With a place in next week’s quarter finals guaranteed, the Dash’s only real goal would have been to avoid the #8 seed and a potential match up with the NC Courage. The remaining three matches on the NWSL schedule mean that it appears to be impossible for the Dash to fall to the #8. Job well done then. The performance and the result against Sky Blue FC, on Wednesday evening, will feel more disappointing than this. For 45 minutes the Washington Spirit, even without their star player, looked like the second best team in the NWSL. Credit where credit’s due.
Here’s three things we learned from another Dash defeat:
Hitting The Wall
When the line ups were announced this morning, I questioned whether starting Groom, Mewis, Naughton and Daly for a fourth consecutive start, in a mere 13 days, was the right call. Almost immediately the Dash looked fatigued. Their press and counter style came unstuck quickly as players struggled to recover shape. Closing down the ball with any real speed failed to materialize. The Spirit dazzled with the ball, the Dash were chasing shadows. Coach Clarkson’s post-match comments were revealing on this matter. When discussing managing the load on his star players he said: “I’ve had full intention before the game to take them off, and the way the games have gone and the way that they’ve performed has changed my opinions at times.” Perhaps if the Dash win or draw the Sky Blue match, then we see a different lineup versus Spirit. Clarkson is prioritizing cohesion from his starters. He has not leaned on roster depth as much as some of the other coaches. The emphasis going forward is now on these players to get rest and reset. “It’s not just physical recovery. It’s mental recovery...the bubble has taken a toll on everybody.”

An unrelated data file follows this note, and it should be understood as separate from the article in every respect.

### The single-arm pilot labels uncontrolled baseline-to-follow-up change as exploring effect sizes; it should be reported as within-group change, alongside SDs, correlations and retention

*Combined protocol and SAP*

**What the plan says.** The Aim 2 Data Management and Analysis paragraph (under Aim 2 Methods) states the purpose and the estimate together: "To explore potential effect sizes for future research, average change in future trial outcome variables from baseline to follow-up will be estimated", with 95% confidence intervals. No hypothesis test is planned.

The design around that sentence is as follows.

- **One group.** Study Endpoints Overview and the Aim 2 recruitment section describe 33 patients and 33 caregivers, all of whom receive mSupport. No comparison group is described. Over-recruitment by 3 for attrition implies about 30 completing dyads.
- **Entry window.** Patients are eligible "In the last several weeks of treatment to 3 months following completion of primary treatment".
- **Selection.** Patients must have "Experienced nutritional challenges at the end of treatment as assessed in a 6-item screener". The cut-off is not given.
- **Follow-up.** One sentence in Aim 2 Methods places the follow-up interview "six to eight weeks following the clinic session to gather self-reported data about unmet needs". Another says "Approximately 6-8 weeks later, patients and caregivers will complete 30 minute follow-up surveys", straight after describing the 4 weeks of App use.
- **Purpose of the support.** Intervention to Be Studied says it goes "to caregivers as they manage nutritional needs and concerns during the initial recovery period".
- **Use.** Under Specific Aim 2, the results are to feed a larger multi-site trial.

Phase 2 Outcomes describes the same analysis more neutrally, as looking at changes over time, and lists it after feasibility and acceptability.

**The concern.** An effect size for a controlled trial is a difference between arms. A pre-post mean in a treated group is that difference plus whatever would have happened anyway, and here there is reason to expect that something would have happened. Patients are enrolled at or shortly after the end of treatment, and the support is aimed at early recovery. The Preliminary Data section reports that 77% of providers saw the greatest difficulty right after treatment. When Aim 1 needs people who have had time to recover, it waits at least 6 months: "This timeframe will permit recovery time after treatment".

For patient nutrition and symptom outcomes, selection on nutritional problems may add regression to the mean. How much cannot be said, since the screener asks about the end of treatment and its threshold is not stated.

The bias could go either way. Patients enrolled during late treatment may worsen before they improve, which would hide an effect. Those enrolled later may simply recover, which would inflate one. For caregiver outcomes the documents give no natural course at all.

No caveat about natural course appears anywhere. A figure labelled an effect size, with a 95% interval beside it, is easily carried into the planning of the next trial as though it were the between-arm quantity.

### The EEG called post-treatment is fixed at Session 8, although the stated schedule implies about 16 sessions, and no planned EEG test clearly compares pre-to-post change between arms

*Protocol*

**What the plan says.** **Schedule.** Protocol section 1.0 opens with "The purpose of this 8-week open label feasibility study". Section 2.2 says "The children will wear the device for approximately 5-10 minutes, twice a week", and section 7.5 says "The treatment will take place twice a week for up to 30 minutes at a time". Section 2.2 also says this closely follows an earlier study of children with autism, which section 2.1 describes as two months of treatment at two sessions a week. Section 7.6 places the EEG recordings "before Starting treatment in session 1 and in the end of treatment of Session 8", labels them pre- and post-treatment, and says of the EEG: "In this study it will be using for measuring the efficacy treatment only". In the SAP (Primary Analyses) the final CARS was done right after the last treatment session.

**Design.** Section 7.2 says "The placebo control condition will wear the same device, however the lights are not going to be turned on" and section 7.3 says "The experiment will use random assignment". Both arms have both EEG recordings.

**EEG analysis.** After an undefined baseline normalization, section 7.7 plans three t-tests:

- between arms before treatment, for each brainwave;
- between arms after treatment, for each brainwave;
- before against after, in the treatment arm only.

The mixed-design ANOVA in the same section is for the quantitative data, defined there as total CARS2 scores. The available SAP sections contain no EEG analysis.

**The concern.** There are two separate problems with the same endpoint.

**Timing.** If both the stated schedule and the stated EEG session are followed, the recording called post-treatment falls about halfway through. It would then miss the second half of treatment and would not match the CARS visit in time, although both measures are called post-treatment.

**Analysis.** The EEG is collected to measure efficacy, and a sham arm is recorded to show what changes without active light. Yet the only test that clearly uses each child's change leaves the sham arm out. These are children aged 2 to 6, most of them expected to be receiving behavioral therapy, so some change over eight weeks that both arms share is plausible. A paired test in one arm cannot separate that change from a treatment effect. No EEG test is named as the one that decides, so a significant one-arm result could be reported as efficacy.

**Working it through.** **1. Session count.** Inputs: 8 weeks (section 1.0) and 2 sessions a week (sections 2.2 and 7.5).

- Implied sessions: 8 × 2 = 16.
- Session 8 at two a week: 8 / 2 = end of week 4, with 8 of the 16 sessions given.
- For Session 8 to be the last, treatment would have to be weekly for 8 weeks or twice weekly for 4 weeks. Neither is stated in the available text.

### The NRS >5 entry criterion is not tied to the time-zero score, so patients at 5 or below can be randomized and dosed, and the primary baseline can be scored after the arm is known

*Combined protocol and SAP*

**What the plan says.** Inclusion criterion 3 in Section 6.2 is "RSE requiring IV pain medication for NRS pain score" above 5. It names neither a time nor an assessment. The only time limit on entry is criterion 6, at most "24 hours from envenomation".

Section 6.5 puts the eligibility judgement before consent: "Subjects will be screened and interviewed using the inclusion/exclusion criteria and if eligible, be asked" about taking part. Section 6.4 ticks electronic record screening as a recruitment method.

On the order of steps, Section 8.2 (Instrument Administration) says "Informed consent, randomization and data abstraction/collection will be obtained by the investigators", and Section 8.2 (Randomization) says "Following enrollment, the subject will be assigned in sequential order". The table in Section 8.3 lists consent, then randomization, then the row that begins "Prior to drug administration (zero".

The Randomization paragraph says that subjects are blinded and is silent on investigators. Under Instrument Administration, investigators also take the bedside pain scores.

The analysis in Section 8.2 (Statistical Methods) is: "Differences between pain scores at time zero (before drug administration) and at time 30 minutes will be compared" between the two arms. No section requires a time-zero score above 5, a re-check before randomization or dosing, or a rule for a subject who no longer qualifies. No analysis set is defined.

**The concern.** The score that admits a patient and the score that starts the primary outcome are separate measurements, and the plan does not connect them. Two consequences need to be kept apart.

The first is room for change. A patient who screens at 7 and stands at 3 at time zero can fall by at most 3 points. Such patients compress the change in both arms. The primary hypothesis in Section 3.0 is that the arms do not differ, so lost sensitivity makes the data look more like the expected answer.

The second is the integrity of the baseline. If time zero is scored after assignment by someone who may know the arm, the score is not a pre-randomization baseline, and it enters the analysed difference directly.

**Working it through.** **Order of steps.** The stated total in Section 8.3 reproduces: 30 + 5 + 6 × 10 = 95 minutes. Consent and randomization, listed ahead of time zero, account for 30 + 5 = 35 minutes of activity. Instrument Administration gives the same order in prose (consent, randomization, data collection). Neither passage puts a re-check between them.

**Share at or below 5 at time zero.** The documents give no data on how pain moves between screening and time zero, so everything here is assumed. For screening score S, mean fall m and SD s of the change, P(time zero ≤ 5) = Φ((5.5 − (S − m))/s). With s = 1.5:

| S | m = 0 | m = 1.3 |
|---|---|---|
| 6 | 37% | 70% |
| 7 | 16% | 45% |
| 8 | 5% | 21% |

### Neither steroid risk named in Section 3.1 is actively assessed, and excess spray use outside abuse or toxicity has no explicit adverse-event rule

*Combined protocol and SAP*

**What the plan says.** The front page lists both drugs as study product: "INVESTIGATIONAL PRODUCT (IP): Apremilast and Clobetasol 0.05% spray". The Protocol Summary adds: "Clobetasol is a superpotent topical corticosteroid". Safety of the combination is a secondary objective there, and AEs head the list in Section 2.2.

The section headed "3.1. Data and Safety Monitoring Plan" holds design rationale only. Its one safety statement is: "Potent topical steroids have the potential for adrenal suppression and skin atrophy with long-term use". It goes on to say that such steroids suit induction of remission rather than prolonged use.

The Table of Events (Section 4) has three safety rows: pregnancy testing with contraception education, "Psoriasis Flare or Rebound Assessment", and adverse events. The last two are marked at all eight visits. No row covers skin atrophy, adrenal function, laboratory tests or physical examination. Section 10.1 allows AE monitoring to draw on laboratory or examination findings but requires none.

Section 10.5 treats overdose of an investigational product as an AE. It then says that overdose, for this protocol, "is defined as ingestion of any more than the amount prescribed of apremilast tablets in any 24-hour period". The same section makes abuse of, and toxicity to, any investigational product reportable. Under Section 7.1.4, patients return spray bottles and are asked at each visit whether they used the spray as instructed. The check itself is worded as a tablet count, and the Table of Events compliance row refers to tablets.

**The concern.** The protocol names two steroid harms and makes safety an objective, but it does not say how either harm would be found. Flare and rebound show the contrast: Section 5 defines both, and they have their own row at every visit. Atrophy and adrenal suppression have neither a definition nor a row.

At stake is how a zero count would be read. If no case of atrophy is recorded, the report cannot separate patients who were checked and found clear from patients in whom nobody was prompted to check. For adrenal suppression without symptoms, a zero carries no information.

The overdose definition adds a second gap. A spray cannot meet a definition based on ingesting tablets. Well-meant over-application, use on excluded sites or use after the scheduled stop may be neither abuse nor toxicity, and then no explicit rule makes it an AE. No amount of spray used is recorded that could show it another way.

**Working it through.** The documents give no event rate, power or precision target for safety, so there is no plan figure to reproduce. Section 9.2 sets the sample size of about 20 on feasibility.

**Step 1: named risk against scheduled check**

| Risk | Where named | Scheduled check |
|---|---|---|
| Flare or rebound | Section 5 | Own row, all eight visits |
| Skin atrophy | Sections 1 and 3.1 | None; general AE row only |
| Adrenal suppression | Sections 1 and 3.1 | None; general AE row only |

Deadly To Deficient
In Texas, fireworks are legally only allowed to be sold from June 24th through July 4th. For the Dash, it would appear that scoring goals falls under the same litigation. The dizzy heights of the Dash’s attack after the first two matches - 21 shots, 8 on target, 5 goals - were always expected to regress to a more reasonable total. Sadly for Dash fans, the fizzling out has been greater than first imagined. In the last two matches the Dash have only produced 11 shots, 2 on target and 0 goals. Before game four, the Dash’s XG was 2.59, which showed they were more clinical than most.